On October 7th I posted a blog about the Gothic Manchester Festival, and how I was hoping to write a new short story in time for a reading I was scheduled to perform at the International Anthony Burgess Foundation along with Ramsey Campbell and Stephen McGeagh. I intended to write something “brisk and baleful”, around 1500 words. Well, I didn’t. Not brisk, anyway. It ended up being around 6000 words, and I ditched my original title, Way Out Via 30 Steps (although I like that title too much to discard it completely). It is now called Shaddertown, and it will be appearing early next year in the excellent Shadows & Tall Trees (edited by Michael Kelly), alongside Alison Moore, Kaaron Warren, Myriam Frey, David Surface, CM Muller, Robert Levy, Charles Wilkinson, Tara Isabella Burton, VH Leslie, Brett Cox, Michael Wehunt, Ralph Robert Moore and Ray Cluley.
As part of the Gothic Manchester Festival I’ll be reading (alongside Ramsey Campbell and Stephen McGeagh) at an event run by the excellent Twisted Tales people (27th October). The evening is an opportunity for us to talk about why we have chosen to set so many of our stories in Manchester. It was lovely to be invited along, but after confirming my attendance I began to have a bit of a panic. How many stories had I actually set in Manchester? I went through my files… plenty set in Warrington and London… a handful set abroad in the Charente-Maritime, in Venice, in the Northern Territories of Australia… but Manchester? Er… one. Which is fine, I suppose. I could read a bit from that (Late Returns, set in Didsbury, if you’re wondering), and try to relax this idea of boundaries to include Warrington while we discussed our reasons and motivations.
But I thought I’d use my Manchester shyness as a spur to write something new. And something audience-friendly. By which I mean short. Something brisk and baleful, under 1500 words if I could manage it.
I’d been on a tour of Manchester’s subterranean tunnels and long wanted to use that as a location in a story, but it was only while travelling back from Ormskirk last week, when I saw a sign at a railway station (WAY OUT IN 30 STEPS) that I made connections and felt the prickling of an idea. There was every chance it would simply end up on an index card under a pile of Urgent and Pending and Do this NOW you complete sac-head. So I started posting it on Twitter, deciding that I couldn’t cope with the shame of not finishing a project that I was releasing piecemeal to the public.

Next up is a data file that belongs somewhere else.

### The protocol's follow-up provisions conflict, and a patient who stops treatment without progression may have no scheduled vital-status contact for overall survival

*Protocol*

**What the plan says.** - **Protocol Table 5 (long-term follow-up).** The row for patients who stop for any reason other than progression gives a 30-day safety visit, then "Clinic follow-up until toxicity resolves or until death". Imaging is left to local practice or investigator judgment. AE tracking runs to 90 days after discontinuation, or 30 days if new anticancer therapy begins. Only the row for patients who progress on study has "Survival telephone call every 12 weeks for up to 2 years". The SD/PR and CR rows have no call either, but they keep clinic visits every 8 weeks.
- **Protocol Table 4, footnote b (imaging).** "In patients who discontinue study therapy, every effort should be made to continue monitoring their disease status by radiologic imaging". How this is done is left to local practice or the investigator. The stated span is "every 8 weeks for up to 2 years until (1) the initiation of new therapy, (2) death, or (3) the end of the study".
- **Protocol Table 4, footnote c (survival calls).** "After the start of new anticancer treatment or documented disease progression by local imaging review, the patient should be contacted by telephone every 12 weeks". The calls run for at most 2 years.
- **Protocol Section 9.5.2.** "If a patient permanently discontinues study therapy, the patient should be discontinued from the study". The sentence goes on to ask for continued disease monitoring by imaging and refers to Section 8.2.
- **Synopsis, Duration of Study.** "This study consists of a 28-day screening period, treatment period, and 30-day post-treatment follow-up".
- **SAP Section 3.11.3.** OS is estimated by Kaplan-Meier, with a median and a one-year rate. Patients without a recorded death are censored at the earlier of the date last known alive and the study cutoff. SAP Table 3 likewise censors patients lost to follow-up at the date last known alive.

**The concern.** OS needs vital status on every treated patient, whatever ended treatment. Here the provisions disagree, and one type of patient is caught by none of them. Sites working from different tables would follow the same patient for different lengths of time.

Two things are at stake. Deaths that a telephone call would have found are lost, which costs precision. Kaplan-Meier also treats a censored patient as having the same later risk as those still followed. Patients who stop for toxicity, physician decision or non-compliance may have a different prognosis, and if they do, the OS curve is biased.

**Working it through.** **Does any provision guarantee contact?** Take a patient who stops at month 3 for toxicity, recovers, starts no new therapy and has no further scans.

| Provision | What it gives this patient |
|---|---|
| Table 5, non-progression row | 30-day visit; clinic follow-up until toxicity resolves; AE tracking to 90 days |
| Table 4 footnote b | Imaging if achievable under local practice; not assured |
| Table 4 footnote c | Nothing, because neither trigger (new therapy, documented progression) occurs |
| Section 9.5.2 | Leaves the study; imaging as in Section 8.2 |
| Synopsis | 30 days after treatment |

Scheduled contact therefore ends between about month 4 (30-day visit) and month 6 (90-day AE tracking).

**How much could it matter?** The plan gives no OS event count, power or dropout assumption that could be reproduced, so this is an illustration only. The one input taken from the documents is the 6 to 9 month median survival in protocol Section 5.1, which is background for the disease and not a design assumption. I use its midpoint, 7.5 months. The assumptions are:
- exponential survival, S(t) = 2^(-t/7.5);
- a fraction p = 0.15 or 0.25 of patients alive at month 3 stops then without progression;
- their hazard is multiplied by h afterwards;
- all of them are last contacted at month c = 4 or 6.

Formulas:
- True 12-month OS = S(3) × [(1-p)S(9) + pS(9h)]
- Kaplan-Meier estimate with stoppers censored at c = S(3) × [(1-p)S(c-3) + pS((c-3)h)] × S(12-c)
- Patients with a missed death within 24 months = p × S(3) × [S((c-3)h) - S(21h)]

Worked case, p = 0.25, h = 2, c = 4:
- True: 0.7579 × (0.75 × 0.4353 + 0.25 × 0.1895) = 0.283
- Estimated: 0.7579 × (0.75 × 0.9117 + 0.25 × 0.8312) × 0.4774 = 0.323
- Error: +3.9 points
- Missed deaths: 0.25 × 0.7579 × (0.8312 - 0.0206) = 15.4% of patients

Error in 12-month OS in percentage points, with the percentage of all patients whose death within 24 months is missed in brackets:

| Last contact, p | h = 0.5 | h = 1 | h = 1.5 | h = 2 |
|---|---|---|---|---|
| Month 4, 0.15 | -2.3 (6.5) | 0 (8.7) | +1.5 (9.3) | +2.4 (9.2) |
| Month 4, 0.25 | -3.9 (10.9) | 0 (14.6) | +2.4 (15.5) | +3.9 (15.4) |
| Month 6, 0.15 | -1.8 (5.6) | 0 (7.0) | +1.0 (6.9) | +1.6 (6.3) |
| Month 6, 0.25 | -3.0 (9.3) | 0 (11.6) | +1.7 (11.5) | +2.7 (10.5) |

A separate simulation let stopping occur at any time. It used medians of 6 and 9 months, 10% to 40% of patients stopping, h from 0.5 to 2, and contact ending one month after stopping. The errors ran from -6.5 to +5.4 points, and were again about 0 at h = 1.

It’s first draft, warts-and-all, so please be gentle with me if you decide to tag along. You might hate it (you might even enjoy it), but remember first and foremost it’s there to act as a fire under my backside…
Do not go gentle into that good night,
Old age should burn and rave at close of day;
Rage, rage against the dying of the light.
Many of us have jobs. Full-time jobs, part-time jobs, weekend jobs, holiday jobs.
I’ve done my fair share of grim jobs. I’ve delivered pizza. I’ve worked in one of the busiest bars in Warrington on New Year’s Eve. I spent one bewildering day trying to sell kitchens. I sorted out an oncology department filing system at a London hospital into three piles: Living, Dead, Dying. I’ve lugged heavy firecheck doors all around a Hackney warehouse. When my dad was an Investigator for a security firm back in the late ’80s and early ’90s, I was offered the chance to spend my summers between college and university terms working as a security guard, usually on a construction site, for £2.50 an hour (thanks, Dad… why couldn’t you have been a chocolate taster, or the owner of a boutique hotel?). Invariably this would involve sitting in a Portakabin or, if I was unlucky, a car, for up to 16 hours a day, mainly ensuring that kids didn’t come to play in the piles of sand.
One summer I wrote the first draft of a novel and soaked up a very nice tan while ostensibly acting as a deterrent in serge on a patch of waste land off the M56 near Appleton. With hindsight I was lucky to have that job, even though it didn’t pay well, because it gave me huge swathes of time to write, or read, with impunity. I wanted to do nothing but be a writer, and I remember being in a froth of panic at the thought that one day I would probably end up with a proper job that stole the hours I would otherwise spend making things up.
When I did get a proper job, my fears came true and I grew so desperate to get my own fiction written that I set the alarm clock for 6am so I could get some pages down before I went into work.
Now I’ve been lucky enough to write full time for a few years. It’s likely not to be a permanent thing, but I’ll take it where I can. It’s all I really know and what I love. I imagine this cycle of writing and work will continue until I’m too decrepit to know the difference between a pen and a mug of Complan (if indeed I ever did). Essentially, I couldn’t stop writing even if I wanted to. It is as much a part of me as my heart or my backbone. I was writing before I realised you could be paid for it, and I think that is key to the kind of writer you eventually become.